Swinton maintains a simple clarity. For Karen, her job -- and everything related to it -- is more than a matter of life and death. It's not just that she has some daddy issues with her boss. It's not just that she has no life outside her own head. It's not even that she can barely dress herself. Rather, it's something simpler, something simply terrifying: without the carefully constructed illusion of her exceptional competence, Karen is nothing. For behind that mask, Swinton's Karen knows she has no self, no soul, no nothing. And it's from the threatened revelation of this fact that Swinton's Karen so desperately flees.
Almost any decent actress could have made Karen Crowder workable, even memorable. But where Swinton elevates the role is in distilling Karen's motivations to their essence. Instead of crafting some subtextual psychological alibi for Karen's workaholism (as most very good actresses might have done), Swinton smartly chooses to play the character's desperation as purely elemental, an animal need for survival. All of which makes the grim pleasure of Karen's actual devastation all the more thrilling.
In her final confrontation with Michael Clayton (George Clooney, better than he's ever been), Swinton's Karen Crowder does truly get hers. But rather than making Karen's downfall a simple act of spectacular humiliation (yank the dragonlady's wig and watch her squeal!), the film takes a smarter, scarier path: Karen's forced to understand how badly she's miscalculated her adversary.
And it's through Karen's abjection -- collapsing in a blur ("see if the she needs medical attention") -- that Swinton's Karen underscores the overarching/underlying principle of this post-modern passion play: the incalculable cost of selling one's soul for the promise of power. (In this excellent final scene, the morality play dimensions fall into focus: Clooney's Michael is Everyman; Wilkinson's Arthur is the ascending angel; and Swinton's Karen is hurtling into hellmouth.)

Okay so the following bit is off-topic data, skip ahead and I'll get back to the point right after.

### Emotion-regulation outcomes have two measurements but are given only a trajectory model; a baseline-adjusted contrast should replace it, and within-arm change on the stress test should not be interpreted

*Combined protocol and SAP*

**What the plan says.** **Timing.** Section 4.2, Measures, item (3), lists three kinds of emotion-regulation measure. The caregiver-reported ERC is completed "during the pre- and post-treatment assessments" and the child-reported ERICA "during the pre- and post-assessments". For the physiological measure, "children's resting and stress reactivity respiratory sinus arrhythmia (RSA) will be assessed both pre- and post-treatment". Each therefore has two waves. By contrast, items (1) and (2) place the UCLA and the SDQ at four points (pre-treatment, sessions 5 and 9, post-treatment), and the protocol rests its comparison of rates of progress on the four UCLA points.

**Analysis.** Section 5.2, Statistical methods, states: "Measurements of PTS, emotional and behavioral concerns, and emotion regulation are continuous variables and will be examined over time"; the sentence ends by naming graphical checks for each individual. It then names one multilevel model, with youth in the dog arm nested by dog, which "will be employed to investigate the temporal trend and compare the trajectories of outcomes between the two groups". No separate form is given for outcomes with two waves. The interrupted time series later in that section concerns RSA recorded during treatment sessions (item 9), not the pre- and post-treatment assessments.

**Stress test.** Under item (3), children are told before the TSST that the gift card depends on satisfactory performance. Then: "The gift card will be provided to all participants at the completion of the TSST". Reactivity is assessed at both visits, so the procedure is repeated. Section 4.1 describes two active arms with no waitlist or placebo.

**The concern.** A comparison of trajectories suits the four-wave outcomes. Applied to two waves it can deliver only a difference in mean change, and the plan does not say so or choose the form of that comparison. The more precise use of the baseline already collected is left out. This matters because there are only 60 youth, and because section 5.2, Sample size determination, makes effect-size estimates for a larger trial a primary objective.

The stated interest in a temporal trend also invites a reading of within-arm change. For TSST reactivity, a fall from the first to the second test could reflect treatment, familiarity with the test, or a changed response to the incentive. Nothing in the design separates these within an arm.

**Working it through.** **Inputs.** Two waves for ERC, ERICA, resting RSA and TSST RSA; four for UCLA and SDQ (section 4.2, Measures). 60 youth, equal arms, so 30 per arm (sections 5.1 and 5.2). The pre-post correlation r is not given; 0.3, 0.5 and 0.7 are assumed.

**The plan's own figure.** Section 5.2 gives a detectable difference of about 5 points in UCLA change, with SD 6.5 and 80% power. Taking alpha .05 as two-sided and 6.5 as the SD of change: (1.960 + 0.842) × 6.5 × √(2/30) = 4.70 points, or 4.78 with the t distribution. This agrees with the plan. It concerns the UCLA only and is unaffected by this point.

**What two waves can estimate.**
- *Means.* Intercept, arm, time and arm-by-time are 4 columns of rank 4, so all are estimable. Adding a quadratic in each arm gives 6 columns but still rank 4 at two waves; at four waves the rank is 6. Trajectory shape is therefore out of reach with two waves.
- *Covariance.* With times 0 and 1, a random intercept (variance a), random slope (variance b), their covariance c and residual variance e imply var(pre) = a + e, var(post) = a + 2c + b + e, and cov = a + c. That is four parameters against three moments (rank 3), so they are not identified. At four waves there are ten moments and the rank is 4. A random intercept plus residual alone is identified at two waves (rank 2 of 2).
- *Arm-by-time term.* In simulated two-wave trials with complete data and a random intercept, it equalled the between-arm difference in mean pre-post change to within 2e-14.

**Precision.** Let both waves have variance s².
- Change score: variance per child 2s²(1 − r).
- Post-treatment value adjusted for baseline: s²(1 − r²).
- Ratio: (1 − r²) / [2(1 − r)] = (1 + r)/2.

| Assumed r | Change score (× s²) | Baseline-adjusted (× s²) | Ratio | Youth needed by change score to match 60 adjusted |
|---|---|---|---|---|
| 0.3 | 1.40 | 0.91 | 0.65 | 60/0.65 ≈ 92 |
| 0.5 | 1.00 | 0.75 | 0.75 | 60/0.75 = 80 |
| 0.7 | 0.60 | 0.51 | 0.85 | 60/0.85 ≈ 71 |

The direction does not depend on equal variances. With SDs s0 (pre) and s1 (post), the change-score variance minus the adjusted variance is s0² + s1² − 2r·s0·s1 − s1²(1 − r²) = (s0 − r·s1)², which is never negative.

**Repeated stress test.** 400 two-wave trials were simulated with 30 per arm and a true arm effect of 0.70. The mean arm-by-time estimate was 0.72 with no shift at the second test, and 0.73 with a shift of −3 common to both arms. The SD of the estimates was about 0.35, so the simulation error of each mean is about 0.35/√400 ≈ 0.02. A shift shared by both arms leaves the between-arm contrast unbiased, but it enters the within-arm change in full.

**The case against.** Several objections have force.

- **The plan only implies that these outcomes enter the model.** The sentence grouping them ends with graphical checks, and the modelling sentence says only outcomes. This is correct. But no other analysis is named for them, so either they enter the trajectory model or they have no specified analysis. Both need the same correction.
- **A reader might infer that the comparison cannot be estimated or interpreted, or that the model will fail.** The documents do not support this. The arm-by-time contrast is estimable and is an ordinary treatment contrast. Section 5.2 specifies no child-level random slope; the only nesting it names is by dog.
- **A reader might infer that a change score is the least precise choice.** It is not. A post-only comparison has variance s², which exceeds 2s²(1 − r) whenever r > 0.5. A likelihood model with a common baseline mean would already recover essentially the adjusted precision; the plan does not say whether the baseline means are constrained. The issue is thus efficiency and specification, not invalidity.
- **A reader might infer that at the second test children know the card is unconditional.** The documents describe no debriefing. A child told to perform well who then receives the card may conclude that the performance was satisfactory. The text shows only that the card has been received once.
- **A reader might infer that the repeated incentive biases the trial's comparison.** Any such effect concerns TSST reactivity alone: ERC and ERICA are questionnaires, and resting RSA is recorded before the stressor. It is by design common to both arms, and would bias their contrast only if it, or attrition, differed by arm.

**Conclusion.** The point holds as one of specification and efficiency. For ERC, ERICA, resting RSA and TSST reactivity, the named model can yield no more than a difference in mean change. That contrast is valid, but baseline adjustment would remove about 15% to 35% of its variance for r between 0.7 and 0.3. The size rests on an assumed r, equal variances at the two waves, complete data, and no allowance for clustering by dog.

It's a really good part in a finely crafted film. But what Swinton brings is astonishing actressing at the edges. Indeed, Tilda Swinton's Karen Crowder might just be one of the greater nominated Supporting Actress performances. We'll just have to see whether Swinton's expert work brings Karen's redemption in the form of a little gold statue...


JS said...

And Tilda said in her BAFTA acceptance speech that this was "no sweat" to pull off.

Based on her SASS profile, she might be the first to hit all of the panelists' hearts (she's going after your record, Rita Moreno!). :)

newland said...

I'm with Tilda for the win, but I'm not so confident on her winning. People recognize her work as great, but she has been getting almost nothing from precursors (even if she has been nominated for almost everything).

I hope voters decided to award the a really memorable performance (her scenes at the stall are fantastic) in a truly memorable supporting role. Other than that, if they decided to award her because that was the only way to recognize Michael Clayton somewhere, I'm fine with that too

Michael Parsons said...

Have a wonderful Oscar night! I will be watching at 1am over here with friends! May all your favouites win (unless they differ from mine!)

Thanks for a great Oscar coverage year!!


what a great writeup.

CANNOT WAIT to read the smackdown!

CanadianKen said...

Wish I enjoyed the performance as much as I did reading your assessment of it. Beautifully done!
But I guess I just have Tilda Swinton issues. Even when cold logic tells me she's good, everything else inside me rings up a "No Sale" sign. I found MICHAEL CLAYTON good-ish. And it's true that Clooney commands the screen nicely here. I wasn't really onboard for the Tom Wilkinson show (check him out in PRIEST(1994) - he's fantastic in it). But I loved, loved, loved Sydney Pollack. That's where I would've considered a nomination. As for Swinton, I guess there's some kind of wall up between her and me. No matter how they're served up, no matter how many people tell me they're delicious, I just don't like mushrooms. And for me Tilda Swinton is mushrooms.